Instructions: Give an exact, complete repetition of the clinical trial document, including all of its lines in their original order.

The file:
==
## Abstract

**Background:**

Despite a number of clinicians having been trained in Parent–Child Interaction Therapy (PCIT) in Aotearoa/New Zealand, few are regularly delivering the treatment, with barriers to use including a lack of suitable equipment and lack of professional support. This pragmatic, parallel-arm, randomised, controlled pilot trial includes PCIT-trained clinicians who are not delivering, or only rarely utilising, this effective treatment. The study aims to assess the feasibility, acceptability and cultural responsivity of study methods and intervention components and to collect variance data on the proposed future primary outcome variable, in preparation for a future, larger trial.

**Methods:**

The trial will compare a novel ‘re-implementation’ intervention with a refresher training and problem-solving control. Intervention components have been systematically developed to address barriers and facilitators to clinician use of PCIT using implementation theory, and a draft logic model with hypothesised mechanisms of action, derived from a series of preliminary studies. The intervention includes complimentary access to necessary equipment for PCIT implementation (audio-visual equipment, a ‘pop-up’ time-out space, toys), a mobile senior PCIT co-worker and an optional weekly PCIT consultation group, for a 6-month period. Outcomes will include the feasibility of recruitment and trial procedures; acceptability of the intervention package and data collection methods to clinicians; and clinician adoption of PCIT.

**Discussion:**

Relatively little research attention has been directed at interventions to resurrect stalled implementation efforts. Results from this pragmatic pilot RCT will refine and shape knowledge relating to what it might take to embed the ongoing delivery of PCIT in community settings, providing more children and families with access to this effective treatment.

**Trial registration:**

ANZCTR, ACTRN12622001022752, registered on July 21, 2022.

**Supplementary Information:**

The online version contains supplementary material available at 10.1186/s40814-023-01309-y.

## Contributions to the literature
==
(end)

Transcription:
## Abstract

**Background:**

Despite a number of clinicians having been trained in Parent–Child Interaction Therapy (PCIT) in Aotearoa/New Zealand, few are regularly delivering the treatment, with barriers to use including a lack of suitable equipment and lack of professional support. This pragmatic, parallel-arm, randomised, controlled pilot trial includes PCIT-trained clinicians who are not delivering, or only rarely utilising, this effective treatment. The study aims to assess the feasibility, acceptability and cultural responsivity of study methods and intervention components and to collect variance data on the proposed future primary outcome variable, in preparation for a future, larger trial.

**Methods:**

The trial will compare a novel ‘re-implementation’ intervention with a refresher training and problem-solving control. Intervention components have been systematically developed to address barriers and facilitators to clinician use of PCIT using implementation theory, and a draft logic model with hypothesised mechanisms of action, derived from a series of preliminary studies. The intervention includes complimentary access to necessary equipment for PCIT implementation (audio-visual equipment, a ‘pop-up’ time-out space, toys), a mobile senior PCIT co-worker and an optional weekly PCIT consultation group, for a 6-month period. Outcomes will include the feasibility of recruitment and trial procedures; acceptability of the intervention package and data collection methods to clinicians; and clinician adoption of PCIT.

**Discussion:**

Relatively little research attention has been directed at interventions to resurrect stalled implementation efforts. Results from this pragmatic pilot RCT will refine and shape knowledge relating to what it might take to embed the ongoing delivery of PCIT in community settings, providing more children and families with access to this effective treatment.

**Trial registration:**

ANZCTR, ACTRN12622001022752, registered on July 21, 2022.

**Supplementary Information:**

The online version contains supplementary material available at 10.1186/s40814-023-01309-y.

## Contributions to the literature